When then-Gov. Rick Perry appointed David Kelly to the board of the Teacher Retirement System of Texas (TRS) in 2007, he had good reason – he had seen what Kelly could do.
Gov. Perry first appointed Kelly to oversee the state’s debt issuance as a board member of the Texas Public Finance Authority, part of the new governor’s commitment to incorporate private-sector best practices into the public sector. Kelly had the resume for the job – he holds a Harvard degree in economics and an MBA from Stanford University; is an experienced investment banker, having held positions with Citi and Goldman Sachs; and was CFO of Carleton Residential, the real estate development firm he cofounded, which built more than 12,000 affordable and market rate apartments throughout Texas and the Southeast.
Perry’s instincts were right, as Kelly used his broad experience to initiate and direct execution of a financing vehicle that allowed the state to raise $2 billion in taxable and tax-exempt financing during the middle of a recession, ultimately stabilizing the state’s workers’ compensation program and saving more than 20,000 jobs. Innovative at the time, the financing technique has since become a best practice for states nationwide.
So, in 2007, when a seat opened up on the state’s largest pension fund – TRS – the decision to appoint Kelly was an easy one. The largest public retirement system in Texas and the 17th-largest pension plan sponsor in the world, TRS serves more than 1.4 million members/retirees with nearly $129 billion under management as of 4/30/16. Kelly has continued to provide effective and creative leadership in his roles as trustee and chairman, with new programs and plans that provide great benefit to the state’s public education employees.
Under Kelly’s stewardship, the system’s investment fund has nearly doubled from a low of $67 billion in March 2009 to nearly $129 billion today. Kelly credits the growth to motivated employees – the board implemented an incentive management program for investment managers under his watch – and motivated partners. The system always had long-term strategic commitments with investors in the public markets. In 2012, with Kelly’s leadership, the board added private equity managers to TRS’ group of strategic partners, resulting in superior risk-adjusted returns and fostering close and proprietary relationships with some of the best minds in private equity, enhancing performance throughout the fund and laying the foundation for a brighter future.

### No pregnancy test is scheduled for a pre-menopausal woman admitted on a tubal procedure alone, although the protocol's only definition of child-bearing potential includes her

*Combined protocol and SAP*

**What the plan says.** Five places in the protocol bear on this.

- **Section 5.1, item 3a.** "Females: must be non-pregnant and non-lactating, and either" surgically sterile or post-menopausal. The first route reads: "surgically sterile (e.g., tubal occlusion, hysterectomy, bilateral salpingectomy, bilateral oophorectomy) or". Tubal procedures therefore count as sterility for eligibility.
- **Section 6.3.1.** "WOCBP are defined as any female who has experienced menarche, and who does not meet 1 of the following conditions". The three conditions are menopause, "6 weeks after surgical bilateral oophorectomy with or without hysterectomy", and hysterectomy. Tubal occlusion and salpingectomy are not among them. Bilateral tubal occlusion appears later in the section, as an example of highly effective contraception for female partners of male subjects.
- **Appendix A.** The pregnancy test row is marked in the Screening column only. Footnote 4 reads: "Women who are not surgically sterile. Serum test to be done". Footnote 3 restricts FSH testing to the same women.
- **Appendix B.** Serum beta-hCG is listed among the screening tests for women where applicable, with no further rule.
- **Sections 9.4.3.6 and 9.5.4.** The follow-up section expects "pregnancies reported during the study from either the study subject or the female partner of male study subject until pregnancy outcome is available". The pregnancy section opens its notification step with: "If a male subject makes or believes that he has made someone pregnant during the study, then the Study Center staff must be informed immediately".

Kelly’s work also promises a bright future for up-and-coming fund managers, many of whom are minority and women. TRS launched the small and emerging manager program in 2005. Under Kelly’s watch, the program has grown to one of the largest emerging manager programs in the U.S. and, most importantly for those he is charged to serve, the highest-yielding.
Outside of TRS, Kelly is chairman and CEO of Croesus & Company, a real estate development company executing an international partnership between two of the world’s largest and most successful residential developer/builders, Daiwa House of Japan and Dallas-based Lincoln Property Company. The initiative has more than $1 billion of development activity planned or underway in major U.S. cities. Kelly founded the company with partner Jim Chang, a Tokyo-based real estate investor and previous president of Eva Airlines. He also serves as chairman of Everglory, a Hong Kong investment platform with significant investments in Japan and active throughout Asia.
Along with his commitments to TRS and his own career, Kelly helps pave the way for others through his involvement with Sponsors for Educational Opportunity (SEO Scholars), a nonprofit founded in 1963 by investment banker Michael Osheowitz that gives students from underserved and underrepresented communities a chance to excel in top universities and industry. Kelly was himself a recipient of SEO’s support – when he graduated from Harvard at age 20, the SEO program helped Kelly land an internship at Goldman Sachs’ Mergers and Acquisitions Division, paving the way for his long-term success.
About his success, Kelly said, “My grandmother always said, ‘don’t let those fancy degrees from Harvard and Stanford educate the common sense out of you.’ She was right. We can’t let policy or rhetoric get in the way of our charge, which is to make sure our beneficiaries can count on their retirement plans and reap the benefits of their hard work.”